making a secure linux enviourment
#1
Linux is just as secure as you make it. although for the most part more secure out of the box it can be just as vunrable as a windows or mac pc if not treated right. a good first step is choosing the linux distrobution which is right for you.

picking the right distrobution for your needs.
picking a distrobution you like is hard, there's so many choices. Distrowatch has a usable search function however it's very unspesific in my mind. asking around on IRC or searching on google is a good way to find distrobutions that simply aren't on Distrowatch, such as Hannah Montana Linux (HML) or Justin Bieber linux (Biebian).
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some linux distro's are specialised for one task:
REMnux is a linux distro based on lubuntu specialy designed to reverse-engineering and analyzing malware.
Kali Linux is a very known pentesting and forensics distrobution based on debian.
Tails is by far the most secure linux distro if used correctly. it's a live medium and routs through TOR.
Ubuntu studio is an offical ubuntu flavor which is aimed at creative people wanting to get into linux.

the distro's mentioned above are specialised to only a few tasks and focusing on doing those well. there aren't the only distro's doing this but these are the ones that in my mind are known. there's also linux versions made to be used as important networking items such as firewalls, NAS's etc.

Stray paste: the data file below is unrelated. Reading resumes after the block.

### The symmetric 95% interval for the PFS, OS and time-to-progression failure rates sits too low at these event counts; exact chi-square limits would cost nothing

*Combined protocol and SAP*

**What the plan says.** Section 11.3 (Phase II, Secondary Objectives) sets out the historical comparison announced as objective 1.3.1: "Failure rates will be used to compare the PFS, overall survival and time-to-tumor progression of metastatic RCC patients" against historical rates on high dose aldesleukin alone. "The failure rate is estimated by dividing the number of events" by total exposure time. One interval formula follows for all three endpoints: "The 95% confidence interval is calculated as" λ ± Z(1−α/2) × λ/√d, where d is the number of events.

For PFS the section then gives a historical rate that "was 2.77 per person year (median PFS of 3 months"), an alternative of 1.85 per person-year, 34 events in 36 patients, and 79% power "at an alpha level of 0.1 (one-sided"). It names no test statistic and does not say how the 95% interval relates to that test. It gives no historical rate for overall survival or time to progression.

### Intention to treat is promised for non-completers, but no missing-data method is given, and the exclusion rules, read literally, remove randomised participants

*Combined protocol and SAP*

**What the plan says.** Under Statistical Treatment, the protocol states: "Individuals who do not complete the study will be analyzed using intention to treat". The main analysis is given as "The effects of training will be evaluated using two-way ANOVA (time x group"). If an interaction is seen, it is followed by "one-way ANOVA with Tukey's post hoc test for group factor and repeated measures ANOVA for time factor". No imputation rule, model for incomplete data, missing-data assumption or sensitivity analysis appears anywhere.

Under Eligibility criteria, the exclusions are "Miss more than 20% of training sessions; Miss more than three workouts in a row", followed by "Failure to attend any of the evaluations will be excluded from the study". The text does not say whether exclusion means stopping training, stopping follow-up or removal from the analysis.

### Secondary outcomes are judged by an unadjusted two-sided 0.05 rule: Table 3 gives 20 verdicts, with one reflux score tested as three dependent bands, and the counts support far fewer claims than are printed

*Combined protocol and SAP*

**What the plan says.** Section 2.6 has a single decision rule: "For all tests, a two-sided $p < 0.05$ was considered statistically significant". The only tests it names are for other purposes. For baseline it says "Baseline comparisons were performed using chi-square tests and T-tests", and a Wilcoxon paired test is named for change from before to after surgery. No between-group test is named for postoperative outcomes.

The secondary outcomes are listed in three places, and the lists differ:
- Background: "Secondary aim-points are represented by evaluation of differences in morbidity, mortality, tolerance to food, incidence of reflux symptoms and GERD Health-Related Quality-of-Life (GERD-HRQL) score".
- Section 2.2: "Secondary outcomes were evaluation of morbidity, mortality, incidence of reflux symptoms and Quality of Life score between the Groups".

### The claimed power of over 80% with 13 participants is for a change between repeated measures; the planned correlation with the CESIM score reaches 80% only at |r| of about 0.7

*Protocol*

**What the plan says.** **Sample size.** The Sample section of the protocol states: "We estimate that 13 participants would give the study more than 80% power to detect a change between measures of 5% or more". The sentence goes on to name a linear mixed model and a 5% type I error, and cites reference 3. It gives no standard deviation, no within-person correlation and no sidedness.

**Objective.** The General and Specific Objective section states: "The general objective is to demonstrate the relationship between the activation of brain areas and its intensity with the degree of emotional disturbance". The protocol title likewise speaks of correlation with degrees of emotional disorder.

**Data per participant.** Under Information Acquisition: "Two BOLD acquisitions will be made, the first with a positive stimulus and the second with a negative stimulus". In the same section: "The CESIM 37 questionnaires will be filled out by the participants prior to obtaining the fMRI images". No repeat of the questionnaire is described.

Hardening your security before ANYTHING else.
before you do anything be sure you're secure. updating your kernel and encrypting your harddrive if seems fit. I won't leave any spesific advise here other than get what suits your needs and how far "off the grid" you wanna be. Kernel and system streghetening is in most cases a good thing but don't go overkill if you don't really need it. keep in mind this will either be your everyday OS or something else. adapt after what you're using it for.
googling I found this list with 80 Linux security tools, maybe it's worth a look.

I'll update the the thread whenever I feel like it. feel free to leave anything I've missed and I'll update it with credits Smile
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#2
Good starting point and of course always use common sense. Stay up to date with your distros security by for example subscribing to their securit mailing list, like debians security list. Make sure to frequently update your software with commands like apt-get update and apt-get upgrade or any equivalent alternatives. If you're using debian like me while being kind of lazy I recommend to active un-attended upgrades.

Also if you're looking for one step futher be sure to look into more complex tools like Jails [FreeBSD/*BSD] or SElinux, GRsecurity/PaX and Apparmor kernels.
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#3
The bigger Linux distributions like Debian and Ubuntu are stricter about what they include in their package repositories so if you stick to the official ones the attack surface is lowered. Try to make sure to check for any updates daily. Be sure to use Firefox or Tor Browser as your primary web browser. I prefer Tor Browser since it is not only a secure fork of Firefox ESR but it also helps you keep your traffic anonymous and your identity private online.
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